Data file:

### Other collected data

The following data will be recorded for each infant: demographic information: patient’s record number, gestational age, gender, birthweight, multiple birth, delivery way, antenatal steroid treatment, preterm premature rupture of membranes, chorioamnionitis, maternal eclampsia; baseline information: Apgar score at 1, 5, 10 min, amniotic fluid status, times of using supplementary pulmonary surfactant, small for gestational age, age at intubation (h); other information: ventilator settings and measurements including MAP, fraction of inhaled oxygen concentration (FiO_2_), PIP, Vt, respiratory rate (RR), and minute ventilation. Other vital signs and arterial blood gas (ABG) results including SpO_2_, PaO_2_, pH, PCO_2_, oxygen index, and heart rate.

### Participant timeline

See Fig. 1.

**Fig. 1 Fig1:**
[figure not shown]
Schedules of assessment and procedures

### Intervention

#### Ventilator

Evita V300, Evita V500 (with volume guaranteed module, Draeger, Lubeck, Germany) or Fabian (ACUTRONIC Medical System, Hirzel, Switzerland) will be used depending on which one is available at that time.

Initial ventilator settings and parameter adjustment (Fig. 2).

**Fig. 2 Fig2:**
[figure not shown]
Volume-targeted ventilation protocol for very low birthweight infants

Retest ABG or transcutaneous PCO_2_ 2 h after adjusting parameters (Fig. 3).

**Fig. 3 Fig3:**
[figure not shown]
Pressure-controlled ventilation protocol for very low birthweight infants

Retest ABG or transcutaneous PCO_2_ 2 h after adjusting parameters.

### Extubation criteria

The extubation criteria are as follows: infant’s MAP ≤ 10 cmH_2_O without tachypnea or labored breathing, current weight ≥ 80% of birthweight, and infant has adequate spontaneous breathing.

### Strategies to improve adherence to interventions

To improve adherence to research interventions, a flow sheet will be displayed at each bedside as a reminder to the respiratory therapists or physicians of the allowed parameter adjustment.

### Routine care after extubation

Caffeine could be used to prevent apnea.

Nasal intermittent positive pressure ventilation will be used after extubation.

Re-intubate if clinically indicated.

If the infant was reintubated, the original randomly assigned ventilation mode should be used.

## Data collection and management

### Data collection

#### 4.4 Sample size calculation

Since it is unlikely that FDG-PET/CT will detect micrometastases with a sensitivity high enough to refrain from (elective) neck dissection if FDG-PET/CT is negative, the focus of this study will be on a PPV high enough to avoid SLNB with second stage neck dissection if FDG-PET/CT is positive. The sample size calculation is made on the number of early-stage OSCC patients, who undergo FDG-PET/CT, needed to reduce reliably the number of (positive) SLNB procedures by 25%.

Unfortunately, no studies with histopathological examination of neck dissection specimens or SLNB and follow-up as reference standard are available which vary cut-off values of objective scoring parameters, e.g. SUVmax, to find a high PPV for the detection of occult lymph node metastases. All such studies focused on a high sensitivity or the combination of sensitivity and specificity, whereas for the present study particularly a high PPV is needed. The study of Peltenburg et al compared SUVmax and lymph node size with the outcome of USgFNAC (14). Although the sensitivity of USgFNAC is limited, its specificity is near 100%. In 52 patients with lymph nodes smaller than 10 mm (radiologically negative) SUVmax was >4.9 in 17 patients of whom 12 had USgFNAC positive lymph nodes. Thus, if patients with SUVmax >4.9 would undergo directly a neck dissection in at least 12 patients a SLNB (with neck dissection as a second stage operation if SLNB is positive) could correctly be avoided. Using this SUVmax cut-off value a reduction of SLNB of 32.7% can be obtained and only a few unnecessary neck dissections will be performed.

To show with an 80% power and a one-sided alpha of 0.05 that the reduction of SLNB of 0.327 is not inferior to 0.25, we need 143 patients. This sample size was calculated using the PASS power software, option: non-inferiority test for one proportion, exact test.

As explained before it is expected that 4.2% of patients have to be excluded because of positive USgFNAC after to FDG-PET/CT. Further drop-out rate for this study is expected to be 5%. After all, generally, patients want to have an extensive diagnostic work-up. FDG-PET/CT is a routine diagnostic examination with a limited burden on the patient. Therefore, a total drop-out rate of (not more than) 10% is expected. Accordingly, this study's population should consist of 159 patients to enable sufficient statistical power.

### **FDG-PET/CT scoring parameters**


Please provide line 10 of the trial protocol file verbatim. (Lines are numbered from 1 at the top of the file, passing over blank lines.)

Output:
Evita V300, Evita V500 (with volume guaranteed module, Draeger, Lubeck, Germany) or Fabian (ACUTRONIC Medical System, Hirzel, Switzerland) will be used depending on which one is available at that time.